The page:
Every child develops at his own pace, but let me say this: those coos, ohhs, and aahs are him speaking to you. You just haven't learned what he's saying. :) He learns by listening, then repeating. The best technique for you teaching him is, therefore: talk, listen, encourage. Repeat. Importantly, don't just say the same word over and again. That's how you ...


3

First of all, I wouldn't worry too much. Learning languages takes some time. It is often said that speech in bilingual kids can be delayed. Even if he is already fluent in his first and even his second language, he might just need some time to process a third one. It's a good sign that he understands German; give him some time, and the rest will follow. I ...


3

I do not know who said that he should know 50+ words. That's clearly not the case with the vast majority of children. Here is a nice chart on child development I read somewhere on this site (do not take this chart as absolute limits, most children that are advanced in one area tend to be somewhat late in another area): Development chart From what you say, ...


3

My daughter didn't speak any even remotely recognizable words at 2 years old. We didn't do anything special, and eventually she figured it out. She is 13 years old now, and has had straight A's for 5 years straight, scored in the 99th percentile across the board on her high school entrance exams, played the lead in the 8th-grade play, and won a partial ...


3

Please allow me to offer a few points of information. Your child may be phonetically inclined, and it seems he may be having trouble separating words from their sounds. He may be also having trouble separating words from other words. What is his awareness to the situation and is has he been socially affected by it? Does he feel he has a problem or shows ...


3

It might not be easy but definitely go for it. Having some personal and family/friends experience in multilinguisme with kids my advices would be (cannot add the references for my claims on studies results right now but I will try to add them later) As much as you can find kids that would speak Russian with yours. Making Russian an important social ...


2

According to the abstract of this study of 60 3-year-old children: From these experiments we conclude that children have the metalinguistic skills necessary to identify homonym pairs; moreover, they realized that homonyms represent two different categories. Finally, if children have a one-to-one mapping assumption, it is not strong enough to prevent them ...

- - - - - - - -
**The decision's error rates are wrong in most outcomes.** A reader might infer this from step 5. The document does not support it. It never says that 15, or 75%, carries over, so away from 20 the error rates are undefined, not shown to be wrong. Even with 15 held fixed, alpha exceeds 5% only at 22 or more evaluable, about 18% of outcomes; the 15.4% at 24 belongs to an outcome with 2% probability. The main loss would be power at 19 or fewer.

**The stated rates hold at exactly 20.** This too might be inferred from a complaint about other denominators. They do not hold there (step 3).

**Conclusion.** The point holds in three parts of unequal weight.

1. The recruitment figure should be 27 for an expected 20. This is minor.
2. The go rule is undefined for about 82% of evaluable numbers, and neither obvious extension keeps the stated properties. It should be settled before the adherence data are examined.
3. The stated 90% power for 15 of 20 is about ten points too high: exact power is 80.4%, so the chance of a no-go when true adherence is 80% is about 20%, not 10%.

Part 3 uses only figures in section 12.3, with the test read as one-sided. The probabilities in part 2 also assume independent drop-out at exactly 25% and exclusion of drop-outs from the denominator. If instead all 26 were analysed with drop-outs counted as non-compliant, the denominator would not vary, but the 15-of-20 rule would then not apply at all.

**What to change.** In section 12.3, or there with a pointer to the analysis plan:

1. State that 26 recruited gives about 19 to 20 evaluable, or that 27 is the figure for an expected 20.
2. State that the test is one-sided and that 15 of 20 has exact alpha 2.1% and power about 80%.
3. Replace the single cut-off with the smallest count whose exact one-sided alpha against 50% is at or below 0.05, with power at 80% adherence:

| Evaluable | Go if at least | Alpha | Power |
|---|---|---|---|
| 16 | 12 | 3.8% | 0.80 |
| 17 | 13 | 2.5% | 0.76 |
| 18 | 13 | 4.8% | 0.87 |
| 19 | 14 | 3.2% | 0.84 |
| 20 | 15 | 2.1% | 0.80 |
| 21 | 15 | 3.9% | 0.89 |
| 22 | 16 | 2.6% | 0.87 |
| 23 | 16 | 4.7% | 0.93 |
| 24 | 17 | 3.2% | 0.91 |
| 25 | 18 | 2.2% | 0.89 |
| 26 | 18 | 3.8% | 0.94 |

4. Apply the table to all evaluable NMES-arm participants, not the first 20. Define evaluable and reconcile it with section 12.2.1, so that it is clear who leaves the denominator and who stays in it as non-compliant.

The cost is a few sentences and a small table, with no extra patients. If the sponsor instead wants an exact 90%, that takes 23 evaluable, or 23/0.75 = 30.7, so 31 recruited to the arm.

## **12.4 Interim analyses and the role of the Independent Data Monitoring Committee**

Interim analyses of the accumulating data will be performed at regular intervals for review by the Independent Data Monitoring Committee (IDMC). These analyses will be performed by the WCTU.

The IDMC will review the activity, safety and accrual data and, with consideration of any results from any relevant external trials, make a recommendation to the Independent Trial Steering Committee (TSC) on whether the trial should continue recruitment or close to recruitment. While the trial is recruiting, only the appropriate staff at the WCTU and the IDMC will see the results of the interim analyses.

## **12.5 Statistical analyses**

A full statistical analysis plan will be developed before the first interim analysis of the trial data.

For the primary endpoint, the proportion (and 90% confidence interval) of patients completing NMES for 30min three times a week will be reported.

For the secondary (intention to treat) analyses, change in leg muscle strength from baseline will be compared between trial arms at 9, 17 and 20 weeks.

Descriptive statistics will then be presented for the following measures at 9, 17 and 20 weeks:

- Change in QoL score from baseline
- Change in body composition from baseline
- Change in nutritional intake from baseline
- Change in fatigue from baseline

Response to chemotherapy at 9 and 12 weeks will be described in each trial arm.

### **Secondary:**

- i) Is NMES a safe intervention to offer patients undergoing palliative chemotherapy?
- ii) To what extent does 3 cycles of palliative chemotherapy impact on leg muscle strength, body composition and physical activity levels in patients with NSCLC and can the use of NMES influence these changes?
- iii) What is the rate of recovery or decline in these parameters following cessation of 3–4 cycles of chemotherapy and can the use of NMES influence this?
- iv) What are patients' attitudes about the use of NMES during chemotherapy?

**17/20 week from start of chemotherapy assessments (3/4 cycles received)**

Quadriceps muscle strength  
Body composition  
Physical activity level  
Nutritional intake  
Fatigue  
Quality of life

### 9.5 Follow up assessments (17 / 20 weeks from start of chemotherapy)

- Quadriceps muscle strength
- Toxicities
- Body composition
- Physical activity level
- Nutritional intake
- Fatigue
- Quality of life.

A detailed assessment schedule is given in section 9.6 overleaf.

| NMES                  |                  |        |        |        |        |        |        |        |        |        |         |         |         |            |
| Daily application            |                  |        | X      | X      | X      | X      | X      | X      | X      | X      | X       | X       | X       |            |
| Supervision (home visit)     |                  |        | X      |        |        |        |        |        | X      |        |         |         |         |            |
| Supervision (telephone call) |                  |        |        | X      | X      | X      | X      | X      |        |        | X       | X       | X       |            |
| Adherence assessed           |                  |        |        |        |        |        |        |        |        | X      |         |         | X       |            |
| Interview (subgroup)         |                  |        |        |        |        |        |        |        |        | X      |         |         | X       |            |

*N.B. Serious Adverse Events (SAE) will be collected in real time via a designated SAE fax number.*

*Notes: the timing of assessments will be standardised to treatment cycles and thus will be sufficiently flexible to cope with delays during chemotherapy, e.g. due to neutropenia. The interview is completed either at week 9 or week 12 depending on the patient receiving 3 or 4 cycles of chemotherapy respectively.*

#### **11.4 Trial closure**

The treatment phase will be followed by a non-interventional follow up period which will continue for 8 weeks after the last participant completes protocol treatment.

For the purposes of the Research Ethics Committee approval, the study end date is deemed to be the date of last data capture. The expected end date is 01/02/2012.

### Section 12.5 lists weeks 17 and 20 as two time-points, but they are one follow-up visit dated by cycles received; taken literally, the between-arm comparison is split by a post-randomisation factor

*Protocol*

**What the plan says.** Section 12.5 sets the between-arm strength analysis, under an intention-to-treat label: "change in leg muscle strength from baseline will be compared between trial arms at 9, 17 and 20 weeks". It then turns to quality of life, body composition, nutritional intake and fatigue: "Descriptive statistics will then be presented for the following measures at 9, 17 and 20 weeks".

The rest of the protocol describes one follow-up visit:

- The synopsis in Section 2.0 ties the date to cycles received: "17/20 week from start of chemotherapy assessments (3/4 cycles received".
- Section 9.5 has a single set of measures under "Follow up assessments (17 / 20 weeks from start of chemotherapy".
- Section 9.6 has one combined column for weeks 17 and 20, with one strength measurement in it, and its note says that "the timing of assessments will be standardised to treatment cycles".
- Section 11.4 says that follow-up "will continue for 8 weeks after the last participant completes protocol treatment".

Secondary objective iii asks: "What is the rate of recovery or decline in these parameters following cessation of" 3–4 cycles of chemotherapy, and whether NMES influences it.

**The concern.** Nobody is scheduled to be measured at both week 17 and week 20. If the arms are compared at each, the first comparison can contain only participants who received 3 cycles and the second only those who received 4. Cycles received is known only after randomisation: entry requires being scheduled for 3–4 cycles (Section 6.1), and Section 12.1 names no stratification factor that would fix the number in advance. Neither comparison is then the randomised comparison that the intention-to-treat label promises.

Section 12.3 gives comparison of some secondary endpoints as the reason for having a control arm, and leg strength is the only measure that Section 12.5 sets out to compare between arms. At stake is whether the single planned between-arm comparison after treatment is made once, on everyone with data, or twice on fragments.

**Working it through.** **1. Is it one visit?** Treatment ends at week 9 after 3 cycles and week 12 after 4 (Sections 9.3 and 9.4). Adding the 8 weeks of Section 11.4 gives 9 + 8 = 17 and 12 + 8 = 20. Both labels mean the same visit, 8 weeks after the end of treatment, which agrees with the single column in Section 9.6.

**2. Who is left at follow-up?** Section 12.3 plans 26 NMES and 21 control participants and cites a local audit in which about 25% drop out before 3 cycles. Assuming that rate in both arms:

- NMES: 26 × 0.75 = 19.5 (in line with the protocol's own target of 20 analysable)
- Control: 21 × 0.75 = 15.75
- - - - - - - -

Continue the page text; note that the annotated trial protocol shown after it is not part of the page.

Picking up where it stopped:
2

If your son has an immediate family member who only converses with him in Hindi, he will become a fluent speaker of Hindi. The language development may progress a bit more slowly than his English, with more people speaking English to him, but he will learn the language. However, as he gets more verbal, your son may not initially seem interested in learning ...


2

A toddler learn most of his/her early feats by imitation. That goes the same way with language. They essentially repeat what they have heard. Babbling is when they start to do that. The "wah-er-bah-dah" does not sound like anything you'd recognised, but it is their best attempt to say something they heard. My 15 month-old daughter makes a few of those ...


2

There are entire countries where language switching is the norm, i.e. from sentence to sentence you switch among two or more languages. They do not get confused. People who are monolingual think speaking anything but one language is confusing because high school French was confusing for them. Children have been reported to prefer to speak one particular ...


2

Unless your daughter is learning disabled, all children have very good (mind bogglingly fantastic) language acquisitions skills-- in particular they can learn a language by mere exposure, which doesn't work for adults. Adults can be said to have a knack for picking up a 2nd or 3rd language-- usually not, adults study for years and still are incompetent--, ...


2

Baby Sign Language If your goal is communicating with your young child, and developing their language abilities, try sign language. Not standard adult sign language, modified simple Baby Sign Language. Babies and toddlers gain control of their limbs and hands long before they can utter verbalizations. The cognitive ability for language arrives before the ...


2

Right now, your child is still primarily cooing or babbling, which is one of the ways infants learn to use the parts of their body necessary for speech. Cooing and babbling are good signs, and should be encouraged! At 9 months, your son could start saying a recognizable word any day, or it could even be another 9 months away. Each child is different, and ...


2

Well, I am a Pakistani and I am a bilingual. My mother taught me both languages as I was a toddler, but she mostly used Urdu (which is extremely similar to Hindi) at home. She did teach me English words but those that I could relate to or those which a child finds at home. You should take it very gently, teaching her English words gradually but do not speak ...